The alliance is the latest sign of an emerging bipartisan anti-war coalition in the House of Representatives that has found common ground on measures to withdraw U.S. troops from Syria and end U.S. military support for the Saudi-led war in Yemen. “Warmongers in Congress still outnumber those who wish to end forever wars, but that will never undermine our determination to keep up this fight,” Gaetz told The Intercept.

“Forcing a war powers vote is the boldest action taken by any member of Congress on Somalia in recent decades,” said Erik Sperling of Just Foreign Policy, an advocacy group critical of mainstream Washington foreign policy that backs the resolution.

The measure was voted down on Thursday, with 102 votes in favor and 321 against. Only 50 Democrats and 52 Republicans supported pulling U.S. troops out of Somalia.

There are about 500 U.S. troops in Somalia conducting counterterrorism operations against the Islamist militant group al-Shabab and, to a lesser extent, a local Islamic State affiliate. The Biden administration, like its predecessors, has argued that the war against al-Shabab is covered under the 2001 Authorization for Use of Military Force, which Congress passed more than 20 years ago to pursue those responsible for the September 11 attacks. Al-Shabab only emerged in 2006, five years after it was enacted.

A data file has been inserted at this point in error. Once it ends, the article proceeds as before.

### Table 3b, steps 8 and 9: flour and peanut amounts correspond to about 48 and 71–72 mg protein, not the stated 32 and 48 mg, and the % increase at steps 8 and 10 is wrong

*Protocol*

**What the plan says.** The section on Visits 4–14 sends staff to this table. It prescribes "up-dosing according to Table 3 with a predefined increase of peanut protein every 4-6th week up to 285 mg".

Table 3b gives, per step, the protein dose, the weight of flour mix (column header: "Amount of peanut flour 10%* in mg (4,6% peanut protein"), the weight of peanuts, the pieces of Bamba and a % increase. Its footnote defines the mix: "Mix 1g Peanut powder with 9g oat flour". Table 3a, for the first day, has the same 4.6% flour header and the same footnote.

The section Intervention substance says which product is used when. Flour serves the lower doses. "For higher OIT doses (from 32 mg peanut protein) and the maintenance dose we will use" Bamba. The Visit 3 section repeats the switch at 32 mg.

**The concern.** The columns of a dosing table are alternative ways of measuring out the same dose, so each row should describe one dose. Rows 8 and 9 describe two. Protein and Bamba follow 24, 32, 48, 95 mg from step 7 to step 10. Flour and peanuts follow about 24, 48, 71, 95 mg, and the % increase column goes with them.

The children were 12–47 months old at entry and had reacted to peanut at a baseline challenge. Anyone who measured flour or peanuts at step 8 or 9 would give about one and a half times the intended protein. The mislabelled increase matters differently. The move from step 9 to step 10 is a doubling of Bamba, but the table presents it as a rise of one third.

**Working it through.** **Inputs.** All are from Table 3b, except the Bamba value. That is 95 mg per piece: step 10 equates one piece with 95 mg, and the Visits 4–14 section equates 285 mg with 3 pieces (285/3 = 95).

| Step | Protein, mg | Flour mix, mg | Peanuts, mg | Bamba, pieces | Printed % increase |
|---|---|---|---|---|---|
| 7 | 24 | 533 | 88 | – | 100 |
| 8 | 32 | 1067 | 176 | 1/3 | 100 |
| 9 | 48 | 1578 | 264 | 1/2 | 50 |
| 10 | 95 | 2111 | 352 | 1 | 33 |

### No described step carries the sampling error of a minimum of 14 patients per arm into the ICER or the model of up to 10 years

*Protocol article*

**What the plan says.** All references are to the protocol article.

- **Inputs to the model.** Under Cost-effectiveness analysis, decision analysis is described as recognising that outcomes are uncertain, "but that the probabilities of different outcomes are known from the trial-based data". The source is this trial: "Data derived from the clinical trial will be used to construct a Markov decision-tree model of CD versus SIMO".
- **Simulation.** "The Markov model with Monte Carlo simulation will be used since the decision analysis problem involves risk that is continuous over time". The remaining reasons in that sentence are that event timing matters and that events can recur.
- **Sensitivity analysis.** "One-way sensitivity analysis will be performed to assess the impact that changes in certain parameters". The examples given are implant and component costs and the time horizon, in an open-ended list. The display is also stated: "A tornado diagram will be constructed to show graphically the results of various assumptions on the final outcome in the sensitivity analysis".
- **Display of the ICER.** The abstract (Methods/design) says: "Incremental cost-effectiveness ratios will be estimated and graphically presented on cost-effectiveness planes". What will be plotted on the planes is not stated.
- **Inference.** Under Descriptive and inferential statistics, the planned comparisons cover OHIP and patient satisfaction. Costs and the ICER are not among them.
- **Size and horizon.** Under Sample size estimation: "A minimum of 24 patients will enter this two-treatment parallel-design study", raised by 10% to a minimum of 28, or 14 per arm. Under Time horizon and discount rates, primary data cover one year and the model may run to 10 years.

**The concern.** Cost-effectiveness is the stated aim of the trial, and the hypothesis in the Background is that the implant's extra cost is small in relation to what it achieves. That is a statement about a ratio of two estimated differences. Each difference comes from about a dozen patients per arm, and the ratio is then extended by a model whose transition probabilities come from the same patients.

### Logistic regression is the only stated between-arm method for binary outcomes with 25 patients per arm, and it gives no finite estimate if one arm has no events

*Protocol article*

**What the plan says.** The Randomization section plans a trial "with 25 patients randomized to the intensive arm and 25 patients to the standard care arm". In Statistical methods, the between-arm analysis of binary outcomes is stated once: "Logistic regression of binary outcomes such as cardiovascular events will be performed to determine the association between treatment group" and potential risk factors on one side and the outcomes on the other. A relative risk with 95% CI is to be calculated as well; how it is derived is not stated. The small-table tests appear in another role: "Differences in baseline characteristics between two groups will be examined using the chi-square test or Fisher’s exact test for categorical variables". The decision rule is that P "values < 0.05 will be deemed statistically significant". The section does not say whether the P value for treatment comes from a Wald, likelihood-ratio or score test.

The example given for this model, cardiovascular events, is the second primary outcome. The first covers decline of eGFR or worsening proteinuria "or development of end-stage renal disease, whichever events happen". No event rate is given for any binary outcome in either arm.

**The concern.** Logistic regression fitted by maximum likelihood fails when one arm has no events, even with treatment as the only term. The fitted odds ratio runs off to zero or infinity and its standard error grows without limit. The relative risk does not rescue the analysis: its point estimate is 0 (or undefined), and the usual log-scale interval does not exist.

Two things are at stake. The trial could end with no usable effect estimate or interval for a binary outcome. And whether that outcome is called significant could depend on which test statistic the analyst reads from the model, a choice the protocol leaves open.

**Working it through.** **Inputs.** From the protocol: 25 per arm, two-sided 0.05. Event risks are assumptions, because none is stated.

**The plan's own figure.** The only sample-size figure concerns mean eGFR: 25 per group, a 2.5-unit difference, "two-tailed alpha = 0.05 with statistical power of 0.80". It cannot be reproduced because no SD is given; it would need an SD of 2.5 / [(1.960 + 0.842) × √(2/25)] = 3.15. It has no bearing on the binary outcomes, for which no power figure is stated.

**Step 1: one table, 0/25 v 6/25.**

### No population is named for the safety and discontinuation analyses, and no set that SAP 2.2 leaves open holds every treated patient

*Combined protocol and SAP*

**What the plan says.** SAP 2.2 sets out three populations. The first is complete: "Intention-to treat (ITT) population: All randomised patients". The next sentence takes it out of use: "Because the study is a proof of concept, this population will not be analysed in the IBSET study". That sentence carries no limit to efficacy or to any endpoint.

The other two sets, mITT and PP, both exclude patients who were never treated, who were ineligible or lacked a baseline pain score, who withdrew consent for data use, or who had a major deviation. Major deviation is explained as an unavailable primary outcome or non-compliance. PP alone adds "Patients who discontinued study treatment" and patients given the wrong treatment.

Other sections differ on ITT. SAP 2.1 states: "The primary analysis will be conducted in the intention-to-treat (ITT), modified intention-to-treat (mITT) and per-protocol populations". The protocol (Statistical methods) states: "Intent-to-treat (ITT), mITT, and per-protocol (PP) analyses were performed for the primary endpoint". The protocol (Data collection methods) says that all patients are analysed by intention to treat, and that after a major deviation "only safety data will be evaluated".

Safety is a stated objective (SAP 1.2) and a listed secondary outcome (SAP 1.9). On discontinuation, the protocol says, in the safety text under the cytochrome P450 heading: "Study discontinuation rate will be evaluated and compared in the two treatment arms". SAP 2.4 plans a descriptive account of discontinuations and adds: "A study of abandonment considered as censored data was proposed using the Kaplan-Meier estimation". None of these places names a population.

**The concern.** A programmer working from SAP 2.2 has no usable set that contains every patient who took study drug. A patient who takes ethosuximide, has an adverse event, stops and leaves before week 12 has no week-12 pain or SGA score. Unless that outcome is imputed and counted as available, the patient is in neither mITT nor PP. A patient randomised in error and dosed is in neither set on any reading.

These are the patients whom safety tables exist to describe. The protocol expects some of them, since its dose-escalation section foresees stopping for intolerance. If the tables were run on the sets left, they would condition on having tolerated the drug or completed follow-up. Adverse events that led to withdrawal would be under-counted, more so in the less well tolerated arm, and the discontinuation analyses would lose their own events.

The United States has provided billions of dollars in counterterrorism assistance to Somalia over the last 16 years, according to a new report by the Costs of War project at Brown University’s Watson Institute for International and Public Affairs shared exclusively with The Intercept. The U.S. has conducted more than 275 air strikes and commando raids in the embattled nation over that same span, with the CIA and elite troops creating local proxy forces to conduct low-profile operations.